It was obvious to all objective observers that the original announcement, in the wake of the grand jury’s decision not to indict Wilson, that the Justice Department was investigating possible civil rights violations was pure race identification politics at its worst. The Justice Department is supposed to be non partisan. It is supposed to build trust in the system, not undermine it. It is supposed to be objective and fair, and not prejudge or take sides until the facts are known. Never mind: all of that and more was thrown aside, openly and with fanfare, in the Ferguson Ethics Train Wreck.

Holder met with Brown’s parents. He consulted openly with Al Sharpton, who was, and is, claiming that Brown was gunned down for being black. Holder’s department sent representatives to Brown’s funeral. Holder’s decision to investigate whether to seek a civil rights violation indictment was interpreted as a statement that the Ferguson grand jury that refused to prosecute Wilson was itself racially biased, though the evidence released proved that was not the case. The investigation sent a cynical, divisive message that a black President and a black Attorney General were going to stand with “their” people, and the conclusions of a “mostly white” grand jury be damned. The decision seemed to validate, as it was fully intended to, the protests, the anger, the riots, and the “Hands Up! Don’t Shoot!” lie.

However, as we knew, and know, and as Holder’s attorneys knew, the evidence was never there, and never was going to be there. Thus Justice is finally doing the right thing, after intentionally doing the wrong thing to show beyond any shadow of a doubt what side they are on, as an agency of all the people that is pledged to only be on one side, that of blind and color blind justice. Instead, Holder’s minions chose to subject Wilson, and by extension his profession, the police, months of injustice to demonstrate politically useful solidarity with Brown’s parents, who accused their country of racism before the United Nations, and Al Sharpton, whose bar for proving racism is set low enough to call the Academy Awards bigoted for not nominating the actors he would nominate. It was not willing, apparently, to go so far as to hold a trial in which the United States would be thoroughly embarrassed, because it had nothing to prosecute on.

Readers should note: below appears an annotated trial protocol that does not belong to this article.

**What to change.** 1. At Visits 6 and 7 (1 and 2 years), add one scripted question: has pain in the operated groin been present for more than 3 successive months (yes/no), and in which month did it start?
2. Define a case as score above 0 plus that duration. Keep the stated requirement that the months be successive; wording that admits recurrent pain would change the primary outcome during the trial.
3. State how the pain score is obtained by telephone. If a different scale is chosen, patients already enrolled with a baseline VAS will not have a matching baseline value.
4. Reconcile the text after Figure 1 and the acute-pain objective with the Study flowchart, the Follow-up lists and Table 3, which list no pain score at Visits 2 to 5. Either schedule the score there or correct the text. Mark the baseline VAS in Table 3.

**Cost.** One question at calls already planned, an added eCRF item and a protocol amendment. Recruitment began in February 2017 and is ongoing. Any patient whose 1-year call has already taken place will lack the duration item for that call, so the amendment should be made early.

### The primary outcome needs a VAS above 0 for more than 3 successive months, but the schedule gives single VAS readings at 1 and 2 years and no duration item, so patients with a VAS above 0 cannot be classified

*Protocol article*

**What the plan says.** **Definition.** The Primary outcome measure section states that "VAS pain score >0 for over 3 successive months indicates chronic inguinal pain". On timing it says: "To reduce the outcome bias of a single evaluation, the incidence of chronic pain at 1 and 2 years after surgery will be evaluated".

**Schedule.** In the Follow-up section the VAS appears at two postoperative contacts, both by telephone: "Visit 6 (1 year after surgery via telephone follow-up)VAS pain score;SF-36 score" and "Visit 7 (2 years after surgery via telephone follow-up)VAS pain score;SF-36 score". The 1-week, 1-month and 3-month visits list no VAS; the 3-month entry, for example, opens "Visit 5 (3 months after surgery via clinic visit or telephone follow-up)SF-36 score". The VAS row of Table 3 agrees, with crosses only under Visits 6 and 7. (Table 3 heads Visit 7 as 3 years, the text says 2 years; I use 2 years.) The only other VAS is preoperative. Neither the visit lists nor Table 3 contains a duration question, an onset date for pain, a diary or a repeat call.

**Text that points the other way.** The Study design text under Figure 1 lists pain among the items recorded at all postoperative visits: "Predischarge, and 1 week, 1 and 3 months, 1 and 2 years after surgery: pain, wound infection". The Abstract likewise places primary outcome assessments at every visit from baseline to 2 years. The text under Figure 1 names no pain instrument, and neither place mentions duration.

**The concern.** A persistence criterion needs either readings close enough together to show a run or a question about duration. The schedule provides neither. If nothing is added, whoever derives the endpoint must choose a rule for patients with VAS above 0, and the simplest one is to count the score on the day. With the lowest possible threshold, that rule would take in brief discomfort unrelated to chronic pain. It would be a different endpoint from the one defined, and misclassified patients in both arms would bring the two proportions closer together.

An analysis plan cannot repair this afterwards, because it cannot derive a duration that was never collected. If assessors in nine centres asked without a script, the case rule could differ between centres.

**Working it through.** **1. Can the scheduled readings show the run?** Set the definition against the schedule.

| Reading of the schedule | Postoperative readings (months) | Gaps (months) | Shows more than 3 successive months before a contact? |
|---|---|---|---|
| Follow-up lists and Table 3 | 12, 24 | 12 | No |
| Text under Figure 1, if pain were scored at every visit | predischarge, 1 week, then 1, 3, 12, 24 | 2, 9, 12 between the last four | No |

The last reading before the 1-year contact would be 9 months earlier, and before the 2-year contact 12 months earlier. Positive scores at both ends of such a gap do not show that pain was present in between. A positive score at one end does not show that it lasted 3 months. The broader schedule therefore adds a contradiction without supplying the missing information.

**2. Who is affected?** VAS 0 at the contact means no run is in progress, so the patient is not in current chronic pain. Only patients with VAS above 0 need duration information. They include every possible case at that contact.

Yes, I’ll compliment Holder and the Justice Department for doing the right thing that they made necessary by months of unethical conduct. Good for them. They were not as unprofessional and atrocious as they might have been.

With this Justice Department, that qualifies as progress.

13 Comments

Filed under Ethics Train Wrecks, Government & Politics, Law & Law Enforcement, Race, Rights

The Destructive, Useful, Unethical Presumption of Bigotry, Part 2: The Oscar “Snub”

selma-4

For the second time in nearly two decades, and for the first time since 1998, the Oscars will be awarded to only white acting nominees. This, then, if you listen to the caterwauling race-baiters, is because Hollywood is racist. The Academy’s voters just hid it well since 1998, that’s all. Does that make any sense to you?

There are few more infuriating and transparently illogical examples of an unfair slapping down of the race card than looking for bigotry in the notoriously arbitrary, bias-soaked, essentially meaningless choices for “best” in the various Academy Award movie-making categories. Yet the race card sharks were up to the task.  Naturally, the authority on the subject was Al Sharpton, he whose own performance quality on his MSNBC TV show is so amateurish that it would be shut out in any community theater awards.

“In the time of Staten Island and Ferguson, to have one of the most shutout Oscar nights in recent memory is something that is incongruous,” Sharpton told The Daily News. Wait, what??? Incongruous is the assertion that the nominations for film-making excellence should be influenced in any way by how many blacks are killed resisting arrest. Anyone who finds that to be a logical argument for why more black actors should have been nominated for Oscars is useless to any rational discussion of the issue. I want a show of hands. Continue reading

13 Comments

Filed under Arts & Entertainment, Ethics Alarms Award Nominee, Government & Politics, History, Popular Culture, Professions, Race